Tuesday, November 24, 2009


So. There are certain things teenagers are expected to do.
Such as-
Get your heart broken by a guy. Check.
Lay on the floor with friends reading magazines. Check.
Sing with the windows down in a car. Check.
Get braces. Check.
Get braces off. Check(as of two hours ago.)
Watch mindless television. Check.
Get angry at family. Check.
Avoid doing homework and go to mindless movie about vampires instead. ...reluctantly, check.
So yes. I get it. Most teens can be somewhat stereotyped.
Then there's a little different list.
Write book. Check.
Spend hours revising book. Check.
Spend more hours. Check.
Send in book. Check.
Get back review and revisions. Check.
Spend more hours revising. Check.
More hours.
More hours.
More hours.
Lie to friends about why you refuse to pick up phone or go watch brainless television and keep revising. Check.
Send back in. Check.
Get email two days later about how
'We love the story, but it is with our greatest regrets we'll have to turn this down. It's simply that most teenagers are not responsible enough to sign.'
Or some such. I kind of deleted the rejection.
(Fine, not the most mature thing.)
But still. I'm not responsible?! After all of the hours put into it, I think I'm responsible enough.
Heavy Sigh.
Heavy Sigh Again.
Oh well. There's more agents out there. That was just kind of a slap in the face.

Thursday, November 12, 2009

Why books beat movies

This is not high school.
On the other hand, neither is this.

It's funny. With all the movies, commericials, articles, about high school students, you'd think that more of the average kid's life would get covered. But it really isn't.
For instance, I have yet to see my cafeteria break out in renditions of 'Status Quo.' In fact, there isn't even really a status quo at school-at all. Yet look at most movies about teenagers, and there will be the hated 'Clique.'
That's why I love books so much more. Authors like Sarah Dessen, Meg Cabot, Maureen Johnson, and so many more, will catch a kid's view way better than a lot of movies. (I'm talking mostly realistic*ish* fiction.) Granted, there is the occasional patronizing book that comes to mind (one in particular is sitting on my floor, where I happened to throw it out of sheer annoyance) but in general, books do a better job of catching point of view.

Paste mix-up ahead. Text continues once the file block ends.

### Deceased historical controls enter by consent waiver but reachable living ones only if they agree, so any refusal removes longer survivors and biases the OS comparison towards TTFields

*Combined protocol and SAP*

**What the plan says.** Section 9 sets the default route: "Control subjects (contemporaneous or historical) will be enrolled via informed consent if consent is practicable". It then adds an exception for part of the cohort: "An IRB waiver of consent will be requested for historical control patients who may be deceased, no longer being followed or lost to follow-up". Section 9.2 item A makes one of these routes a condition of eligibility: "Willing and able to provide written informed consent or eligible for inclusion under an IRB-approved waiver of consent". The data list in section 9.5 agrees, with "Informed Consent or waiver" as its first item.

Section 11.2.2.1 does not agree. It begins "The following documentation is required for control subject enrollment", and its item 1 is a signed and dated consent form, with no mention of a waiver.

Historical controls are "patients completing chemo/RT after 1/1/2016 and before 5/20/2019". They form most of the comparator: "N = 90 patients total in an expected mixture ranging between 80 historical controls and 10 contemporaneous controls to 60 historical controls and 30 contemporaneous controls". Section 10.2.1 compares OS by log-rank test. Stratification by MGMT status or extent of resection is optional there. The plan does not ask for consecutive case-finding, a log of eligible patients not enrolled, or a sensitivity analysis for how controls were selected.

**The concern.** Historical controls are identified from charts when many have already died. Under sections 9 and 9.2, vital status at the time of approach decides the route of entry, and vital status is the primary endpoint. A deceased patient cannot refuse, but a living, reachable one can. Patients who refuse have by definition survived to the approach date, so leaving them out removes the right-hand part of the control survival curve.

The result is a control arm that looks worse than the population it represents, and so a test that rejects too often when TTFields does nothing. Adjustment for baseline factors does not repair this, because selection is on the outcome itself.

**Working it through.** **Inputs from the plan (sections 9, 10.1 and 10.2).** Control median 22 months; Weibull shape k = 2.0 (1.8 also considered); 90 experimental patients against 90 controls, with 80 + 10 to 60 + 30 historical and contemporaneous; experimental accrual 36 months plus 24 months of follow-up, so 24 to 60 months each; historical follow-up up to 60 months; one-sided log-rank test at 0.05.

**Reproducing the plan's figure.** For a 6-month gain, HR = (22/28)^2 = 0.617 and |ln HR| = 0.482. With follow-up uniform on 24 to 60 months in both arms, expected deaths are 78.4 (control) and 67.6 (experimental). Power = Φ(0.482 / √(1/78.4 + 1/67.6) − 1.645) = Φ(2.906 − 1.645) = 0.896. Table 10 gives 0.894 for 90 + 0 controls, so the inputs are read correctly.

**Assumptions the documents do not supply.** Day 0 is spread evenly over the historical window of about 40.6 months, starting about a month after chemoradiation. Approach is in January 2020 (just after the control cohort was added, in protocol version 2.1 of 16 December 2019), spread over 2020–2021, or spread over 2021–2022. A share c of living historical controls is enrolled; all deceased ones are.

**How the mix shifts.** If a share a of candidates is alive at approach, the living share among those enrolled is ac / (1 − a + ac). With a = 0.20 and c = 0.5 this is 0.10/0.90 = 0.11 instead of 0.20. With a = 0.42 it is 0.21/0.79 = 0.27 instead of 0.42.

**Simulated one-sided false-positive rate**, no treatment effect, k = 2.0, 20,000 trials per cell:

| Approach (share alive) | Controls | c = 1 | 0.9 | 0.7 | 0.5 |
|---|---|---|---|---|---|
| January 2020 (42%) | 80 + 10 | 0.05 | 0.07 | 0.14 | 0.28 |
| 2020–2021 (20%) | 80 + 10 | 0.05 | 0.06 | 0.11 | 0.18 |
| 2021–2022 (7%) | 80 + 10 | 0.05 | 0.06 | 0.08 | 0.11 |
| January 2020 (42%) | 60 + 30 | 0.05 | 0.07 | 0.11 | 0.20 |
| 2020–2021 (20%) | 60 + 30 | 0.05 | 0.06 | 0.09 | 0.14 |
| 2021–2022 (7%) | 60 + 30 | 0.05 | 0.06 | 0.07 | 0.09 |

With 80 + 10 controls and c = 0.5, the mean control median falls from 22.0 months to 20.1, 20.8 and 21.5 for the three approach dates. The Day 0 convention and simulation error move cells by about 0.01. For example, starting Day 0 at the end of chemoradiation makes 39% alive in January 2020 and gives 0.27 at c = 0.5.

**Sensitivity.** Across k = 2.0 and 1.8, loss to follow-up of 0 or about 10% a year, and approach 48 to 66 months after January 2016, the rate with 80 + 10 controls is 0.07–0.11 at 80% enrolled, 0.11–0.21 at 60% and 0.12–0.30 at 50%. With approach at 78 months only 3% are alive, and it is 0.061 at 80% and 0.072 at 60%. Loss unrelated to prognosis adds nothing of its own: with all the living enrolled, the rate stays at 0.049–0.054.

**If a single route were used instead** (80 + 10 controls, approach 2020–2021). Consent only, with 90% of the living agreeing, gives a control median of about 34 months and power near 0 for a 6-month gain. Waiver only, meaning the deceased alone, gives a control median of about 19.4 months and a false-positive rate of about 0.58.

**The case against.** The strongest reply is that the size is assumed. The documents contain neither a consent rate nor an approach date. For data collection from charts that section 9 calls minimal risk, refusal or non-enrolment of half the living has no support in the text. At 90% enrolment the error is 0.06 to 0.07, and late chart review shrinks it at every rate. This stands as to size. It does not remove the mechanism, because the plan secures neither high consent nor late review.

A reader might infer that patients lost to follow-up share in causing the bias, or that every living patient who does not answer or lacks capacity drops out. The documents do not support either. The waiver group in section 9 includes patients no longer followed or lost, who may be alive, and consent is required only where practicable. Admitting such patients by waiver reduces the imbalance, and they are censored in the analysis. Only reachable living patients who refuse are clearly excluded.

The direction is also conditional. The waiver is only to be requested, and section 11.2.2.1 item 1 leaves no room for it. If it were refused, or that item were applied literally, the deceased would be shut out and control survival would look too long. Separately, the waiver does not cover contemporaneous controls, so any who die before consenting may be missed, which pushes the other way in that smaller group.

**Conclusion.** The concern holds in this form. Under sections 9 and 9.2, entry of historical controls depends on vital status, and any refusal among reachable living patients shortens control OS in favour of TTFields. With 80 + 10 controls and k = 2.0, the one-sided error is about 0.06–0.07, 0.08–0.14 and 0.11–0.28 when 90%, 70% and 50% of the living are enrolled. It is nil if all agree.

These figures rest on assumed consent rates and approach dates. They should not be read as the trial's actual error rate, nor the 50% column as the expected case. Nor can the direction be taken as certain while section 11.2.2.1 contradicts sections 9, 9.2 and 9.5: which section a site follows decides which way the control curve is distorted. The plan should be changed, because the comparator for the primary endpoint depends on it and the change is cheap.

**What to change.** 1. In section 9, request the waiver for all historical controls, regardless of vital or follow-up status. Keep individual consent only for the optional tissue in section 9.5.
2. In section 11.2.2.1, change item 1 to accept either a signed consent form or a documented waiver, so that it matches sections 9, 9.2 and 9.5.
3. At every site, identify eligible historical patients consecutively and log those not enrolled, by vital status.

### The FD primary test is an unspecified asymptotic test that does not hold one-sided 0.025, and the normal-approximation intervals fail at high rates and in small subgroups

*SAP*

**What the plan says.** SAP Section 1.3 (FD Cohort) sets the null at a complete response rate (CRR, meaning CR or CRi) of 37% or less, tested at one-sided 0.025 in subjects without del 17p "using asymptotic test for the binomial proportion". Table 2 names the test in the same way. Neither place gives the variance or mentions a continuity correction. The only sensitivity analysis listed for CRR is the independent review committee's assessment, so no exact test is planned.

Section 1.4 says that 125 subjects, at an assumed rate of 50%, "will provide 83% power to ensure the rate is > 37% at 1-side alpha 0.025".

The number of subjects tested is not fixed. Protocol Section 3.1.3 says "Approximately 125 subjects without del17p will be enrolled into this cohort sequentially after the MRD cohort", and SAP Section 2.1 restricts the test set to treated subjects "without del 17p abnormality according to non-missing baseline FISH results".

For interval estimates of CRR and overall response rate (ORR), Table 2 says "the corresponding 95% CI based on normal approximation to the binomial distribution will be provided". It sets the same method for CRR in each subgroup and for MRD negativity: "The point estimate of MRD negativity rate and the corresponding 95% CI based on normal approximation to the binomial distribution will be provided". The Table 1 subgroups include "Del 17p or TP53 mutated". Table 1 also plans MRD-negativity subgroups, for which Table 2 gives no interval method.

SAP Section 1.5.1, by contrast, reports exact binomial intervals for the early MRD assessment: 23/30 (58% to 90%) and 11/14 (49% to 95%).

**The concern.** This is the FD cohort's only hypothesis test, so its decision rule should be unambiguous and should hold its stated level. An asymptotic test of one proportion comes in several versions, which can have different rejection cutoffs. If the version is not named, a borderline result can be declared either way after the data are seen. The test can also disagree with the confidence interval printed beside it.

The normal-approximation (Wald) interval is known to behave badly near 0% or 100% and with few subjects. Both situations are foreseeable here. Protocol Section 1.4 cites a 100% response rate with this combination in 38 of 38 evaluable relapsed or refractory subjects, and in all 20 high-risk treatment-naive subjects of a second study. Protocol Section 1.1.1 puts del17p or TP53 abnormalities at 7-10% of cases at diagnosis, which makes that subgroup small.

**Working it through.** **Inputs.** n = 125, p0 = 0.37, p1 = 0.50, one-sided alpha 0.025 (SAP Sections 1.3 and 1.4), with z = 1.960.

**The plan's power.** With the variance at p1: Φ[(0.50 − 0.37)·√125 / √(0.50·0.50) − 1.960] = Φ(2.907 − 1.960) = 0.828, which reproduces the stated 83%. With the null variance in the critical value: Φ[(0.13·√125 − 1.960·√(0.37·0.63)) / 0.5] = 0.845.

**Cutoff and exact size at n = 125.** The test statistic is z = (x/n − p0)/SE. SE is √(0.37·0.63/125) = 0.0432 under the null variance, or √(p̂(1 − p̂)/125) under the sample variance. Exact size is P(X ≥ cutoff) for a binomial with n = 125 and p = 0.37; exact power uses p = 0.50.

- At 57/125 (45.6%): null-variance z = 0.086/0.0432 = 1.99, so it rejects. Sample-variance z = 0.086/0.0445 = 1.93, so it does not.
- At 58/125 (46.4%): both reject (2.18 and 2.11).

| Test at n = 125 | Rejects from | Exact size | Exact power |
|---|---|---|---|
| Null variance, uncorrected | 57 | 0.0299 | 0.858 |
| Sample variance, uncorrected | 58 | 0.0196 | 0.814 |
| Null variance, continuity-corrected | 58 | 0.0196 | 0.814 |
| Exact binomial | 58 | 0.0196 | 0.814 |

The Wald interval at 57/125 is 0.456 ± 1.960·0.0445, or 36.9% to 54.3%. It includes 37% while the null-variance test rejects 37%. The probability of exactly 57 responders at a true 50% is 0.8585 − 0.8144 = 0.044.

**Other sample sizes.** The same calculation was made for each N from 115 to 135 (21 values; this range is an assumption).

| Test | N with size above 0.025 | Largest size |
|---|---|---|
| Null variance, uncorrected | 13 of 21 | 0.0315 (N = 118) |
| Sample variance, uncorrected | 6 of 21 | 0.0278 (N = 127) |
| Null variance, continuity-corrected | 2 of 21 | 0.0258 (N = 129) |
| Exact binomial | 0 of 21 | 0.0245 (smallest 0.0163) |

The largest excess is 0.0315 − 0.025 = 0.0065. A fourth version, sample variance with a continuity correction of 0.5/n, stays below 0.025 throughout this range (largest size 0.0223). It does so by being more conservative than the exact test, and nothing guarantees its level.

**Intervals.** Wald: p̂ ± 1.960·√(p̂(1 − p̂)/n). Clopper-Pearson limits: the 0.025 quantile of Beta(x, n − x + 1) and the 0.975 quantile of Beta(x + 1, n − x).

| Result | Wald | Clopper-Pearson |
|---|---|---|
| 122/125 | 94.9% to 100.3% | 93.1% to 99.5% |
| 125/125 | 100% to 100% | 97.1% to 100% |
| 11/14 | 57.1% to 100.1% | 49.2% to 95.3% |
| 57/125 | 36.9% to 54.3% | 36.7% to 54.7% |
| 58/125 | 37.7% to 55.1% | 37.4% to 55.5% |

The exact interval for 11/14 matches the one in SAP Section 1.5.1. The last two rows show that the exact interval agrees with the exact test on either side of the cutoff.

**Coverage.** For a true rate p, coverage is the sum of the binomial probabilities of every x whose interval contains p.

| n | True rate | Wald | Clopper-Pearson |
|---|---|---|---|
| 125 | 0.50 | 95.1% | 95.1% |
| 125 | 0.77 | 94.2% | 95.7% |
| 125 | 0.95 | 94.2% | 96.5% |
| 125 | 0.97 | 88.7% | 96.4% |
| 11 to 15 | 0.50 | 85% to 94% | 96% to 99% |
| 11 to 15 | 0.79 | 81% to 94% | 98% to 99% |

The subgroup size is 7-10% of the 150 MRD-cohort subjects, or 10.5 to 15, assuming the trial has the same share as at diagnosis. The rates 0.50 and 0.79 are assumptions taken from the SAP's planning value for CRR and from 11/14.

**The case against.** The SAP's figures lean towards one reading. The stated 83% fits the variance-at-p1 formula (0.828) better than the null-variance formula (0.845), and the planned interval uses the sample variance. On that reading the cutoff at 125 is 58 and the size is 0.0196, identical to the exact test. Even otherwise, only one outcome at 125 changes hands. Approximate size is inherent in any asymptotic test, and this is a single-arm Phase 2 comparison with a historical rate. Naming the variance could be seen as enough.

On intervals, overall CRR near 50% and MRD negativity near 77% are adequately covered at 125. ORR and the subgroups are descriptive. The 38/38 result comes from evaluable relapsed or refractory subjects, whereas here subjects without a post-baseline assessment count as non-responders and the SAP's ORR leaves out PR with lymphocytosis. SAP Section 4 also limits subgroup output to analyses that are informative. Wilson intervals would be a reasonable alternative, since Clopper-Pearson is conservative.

A movie is not going to catch the unrequited crush that turns out to be a jerk. It isn't going to show you how much it hurts to lose a friend, or how much we stress out about grades. It won't teach you about long, rambling emails, or how much stupid, little stuff hurts. Books have all of that.
What brought on the monologue? I heard some girls complaining about how no one understands teenagers. It's a kind of common whine around high school, and on some level, sure, I agree. Of course, no one really understands anyone, regardless of age. Books are those lovely little creatures that let us see into other people for a little while. I don't think it matters how old you are.
This is a key example of why books will always, always be better than movies.
(Though admittably some, like the one below, come pretty dang close.)

Monday, November 2, 2009

Epic moments all around

I'm not even going into that, other than to say, yes, I am participating. Kind of. But I think everyone knows the rules and the excitement. I think it's great. I do kind of find myself wincing on behalf of the agents and editors out there (I imagine they're about to be bombarded with hundreds and thousands of manuscripts) but it is great. Epic, even.
(Agh, just googled Epic to find a picture. Yuck.)
Halloween is over, which is sad. I'm kind of a sugar bug, so I'm fond of that holiday. The only problem is the ferocity of trick or treating children. They're very forceful.
For instance:
Me- "Oh, that's a cute costume."
Little blonde creature- "What am I?"
I look her up and down and recognize the S and W on her blue and red outfit. "You're Superwoman."
Blonde creature- "No, I'm Super Girl. Get it right!"
And she tromps off, candy in tow. I resisted the urge to take back the Snickers bars. This is my effort of spreading holiday cheer-not smacking children and withholding candy.
Oh, wait, that's Christmas
On a random note, I just finished this book;

It's very good. Creepy with an aggravating ending, but very good all the same.
The book trailer is even better. And no, that's not just because the guy's kind of cute.
That's only some of it.